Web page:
FIG. 1.

Schematic diagram demonstrating general methods. Normal BALB/c mice are subjected to corneal suture placement to induce high-risk host beds. Two weeks later, sutures are removed and corneal transplantations are performed between normal C57BL/6 (donor) and inflamed BALB/c (recipient) mice. Mice are observed and evaluated in vivo twice a week by ophthalmic slit-lamp microscopic examination up to 8 weeks after transplantation. Immunofluorescence microscopic assays are performed to investigate blood and lymphatic vessels 2 weeks after suture placement and 8 weeks after corneal transplantation, respectively.

Results

Combined Blockade of VEGFR-3 and VLA-1 Selectively Inhibits Inflammatory Lymphangiogenesis in High-Risk Host Beds

Lymphatic and blood vessels constitute the afferent and efferent pathways of the immune reflex arc of transplantation immunity. The effect of the combined blockade of VEGFR-3 and VLA-1 on the formation of new blood and lymphatic vessels in inflamed corneas was studied, which also served as recipient beds for high-risk transplantation. A suture placement model was used in the mouse cornea to induce significant ingrowth of both vessel types. The effect of VEGFR-3 and VLA-1 blockade was analyzed by comparing vascularized conditions in neutralizing antibody treatment and control groups. As shown in FIG. 2A (upper panels), though the combined blockade dramatically reduced inflammatory LG in the treatment group, little effect was demonstrated on blood vessels (FIG. 2A, lower panels), which was also confirmed by in vivo slit-lamp microscopic examination. Summarized data from repetitive experiments are presented in FIG. 2B (P<0.001).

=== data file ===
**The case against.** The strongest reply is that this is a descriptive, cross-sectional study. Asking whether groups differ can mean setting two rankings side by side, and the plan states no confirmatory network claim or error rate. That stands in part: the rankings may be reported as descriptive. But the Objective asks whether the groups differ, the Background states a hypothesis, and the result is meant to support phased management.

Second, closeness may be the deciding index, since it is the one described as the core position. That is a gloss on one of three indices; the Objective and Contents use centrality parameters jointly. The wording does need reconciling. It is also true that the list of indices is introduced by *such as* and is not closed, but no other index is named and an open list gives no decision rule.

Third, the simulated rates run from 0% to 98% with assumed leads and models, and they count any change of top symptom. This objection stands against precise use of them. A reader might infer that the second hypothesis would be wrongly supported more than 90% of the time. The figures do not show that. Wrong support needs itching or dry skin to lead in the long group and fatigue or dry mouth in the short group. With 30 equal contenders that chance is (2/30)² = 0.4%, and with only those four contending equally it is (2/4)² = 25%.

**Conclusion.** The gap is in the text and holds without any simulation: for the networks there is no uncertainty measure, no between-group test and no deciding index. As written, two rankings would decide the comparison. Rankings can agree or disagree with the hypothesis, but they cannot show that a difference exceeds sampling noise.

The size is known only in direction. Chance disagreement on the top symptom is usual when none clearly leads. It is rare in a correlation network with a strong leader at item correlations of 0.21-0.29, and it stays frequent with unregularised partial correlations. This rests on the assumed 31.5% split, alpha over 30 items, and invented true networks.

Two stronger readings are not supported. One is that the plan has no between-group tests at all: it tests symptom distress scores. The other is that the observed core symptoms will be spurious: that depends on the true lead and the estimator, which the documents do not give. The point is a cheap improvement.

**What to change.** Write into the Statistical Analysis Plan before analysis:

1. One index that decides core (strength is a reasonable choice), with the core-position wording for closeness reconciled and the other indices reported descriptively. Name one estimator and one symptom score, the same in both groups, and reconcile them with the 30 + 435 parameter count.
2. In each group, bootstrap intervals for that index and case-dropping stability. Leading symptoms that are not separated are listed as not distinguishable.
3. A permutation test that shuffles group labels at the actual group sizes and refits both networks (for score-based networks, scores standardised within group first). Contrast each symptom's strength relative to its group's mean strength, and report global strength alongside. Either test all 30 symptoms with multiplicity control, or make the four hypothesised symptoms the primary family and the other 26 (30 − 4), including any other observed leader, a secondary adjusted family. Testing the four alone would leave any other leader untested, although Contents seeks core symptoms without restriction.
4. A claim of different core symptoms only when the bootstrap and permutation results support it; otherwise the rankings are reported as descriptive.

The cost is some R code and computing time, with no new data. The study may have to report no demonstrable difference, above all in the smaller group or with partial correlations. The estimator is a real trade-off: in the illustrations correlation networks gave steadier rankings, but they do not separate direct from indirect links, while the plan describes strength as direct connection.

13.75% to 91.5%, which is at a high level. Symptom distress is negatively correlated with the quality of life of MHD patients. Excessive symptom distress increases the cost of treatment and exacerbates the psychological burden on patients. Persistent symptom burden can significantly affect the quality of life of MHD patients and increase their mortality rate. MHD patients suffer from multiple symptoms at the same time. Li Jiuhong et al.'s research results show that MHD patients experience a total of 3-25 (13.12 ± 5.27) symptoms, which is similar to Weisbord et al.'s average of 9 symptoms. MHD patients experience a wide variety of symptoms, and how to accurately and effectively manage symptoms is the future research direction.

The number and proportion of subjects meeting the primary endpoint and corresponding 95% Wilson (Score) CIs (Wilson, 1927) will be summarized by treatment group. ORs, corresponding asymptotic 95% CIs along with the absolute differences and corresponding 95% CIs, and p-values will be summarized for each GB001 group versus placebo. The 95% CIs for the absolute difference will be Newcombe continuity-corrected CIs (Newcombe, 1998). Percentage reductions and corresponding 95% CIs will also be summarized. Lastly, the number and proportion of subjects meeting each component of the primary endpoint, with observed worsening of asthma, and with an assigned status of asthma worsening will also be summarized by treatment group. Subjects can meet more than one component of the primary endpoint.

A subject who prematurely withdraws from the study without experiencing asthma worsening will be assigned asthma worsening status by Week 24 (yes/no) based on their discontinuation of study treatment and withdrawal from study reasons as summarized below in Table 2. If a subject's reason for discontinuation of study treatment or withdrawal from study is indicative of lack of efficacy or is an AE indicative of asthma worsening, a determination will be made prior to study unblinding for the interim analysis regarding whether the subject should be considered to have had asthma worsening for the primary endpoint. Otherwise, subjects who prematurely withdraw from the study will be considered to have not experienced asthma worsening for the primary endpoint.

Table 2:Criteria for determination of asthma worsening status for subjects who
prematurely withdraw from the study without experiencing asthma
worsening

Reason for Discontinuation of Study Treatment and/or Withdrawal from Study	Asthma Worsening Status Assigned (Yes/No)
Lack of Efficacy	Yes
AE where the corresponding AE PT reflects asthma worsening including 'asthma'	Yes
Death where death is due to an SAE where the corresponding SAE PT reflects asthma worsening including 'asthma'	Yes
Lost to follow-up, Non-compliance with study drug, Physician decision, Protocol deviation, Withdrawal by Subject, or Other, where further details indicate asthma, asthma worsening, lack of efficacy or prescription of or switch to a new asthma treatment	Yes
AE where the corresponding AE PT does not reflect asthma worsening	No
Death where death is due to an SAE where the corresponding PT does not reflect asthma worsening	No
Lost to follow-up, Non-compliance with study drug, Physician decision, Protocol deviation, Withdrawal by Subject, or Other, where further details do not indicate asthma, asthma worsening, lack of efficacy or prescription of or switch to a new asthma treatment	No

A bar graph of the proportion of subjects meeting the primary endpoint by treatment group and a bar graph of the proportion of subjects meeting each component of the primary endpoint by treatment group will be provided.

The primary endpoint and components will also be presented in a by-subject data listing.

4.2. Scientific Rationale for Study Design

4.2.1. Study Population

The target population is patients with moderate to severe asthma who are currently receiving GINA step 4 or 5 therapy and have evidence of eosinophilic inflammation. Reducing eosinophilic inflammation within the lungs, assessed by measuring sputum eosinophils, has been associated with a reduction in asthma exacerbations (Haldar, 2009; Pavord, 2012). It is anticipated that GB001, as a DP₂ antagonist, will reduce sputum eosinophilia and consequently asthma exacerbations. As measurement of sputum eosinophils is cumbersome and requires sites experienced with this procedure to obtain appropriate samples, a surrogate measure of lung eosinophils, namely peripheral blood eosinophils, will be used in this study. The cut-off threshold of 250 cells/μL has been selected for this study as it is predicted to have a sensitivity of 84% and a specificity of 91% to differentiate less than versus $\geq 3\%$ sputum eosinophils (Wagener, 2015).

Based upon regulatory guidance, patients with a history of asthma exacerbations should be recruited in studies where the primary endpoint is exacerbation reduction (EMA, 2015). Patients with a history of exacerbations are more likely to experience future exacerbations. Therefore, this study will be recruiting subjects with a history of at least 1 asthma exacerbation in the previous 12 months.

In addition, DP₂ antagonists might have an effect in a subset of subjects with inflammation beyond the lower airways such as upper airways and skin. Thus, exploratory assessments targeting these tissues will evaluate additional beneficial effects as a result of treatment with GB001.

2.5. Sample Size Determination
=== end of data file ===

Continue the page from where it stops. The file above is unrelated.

FIG. 2. Combined blockade of VEGFR-3 and VLA-1 selectively inhibited inflammatory lymphangiogenesis (LG) in the host beds induced by suture placement. (A) Representative wholemount micrographs showing lymphangiogenesis after suture placement was significantly suppressed by the combined treatment. Blood vessels remained similar between the treatment and control groups. Green: CD31; red: LYVE-1. Original magnification, 100×. (B) Summarized data from repetitive experiments. BV, blood vessels; LV, lymphatic vessels. ***P<0.001. n.s.: no significant difference.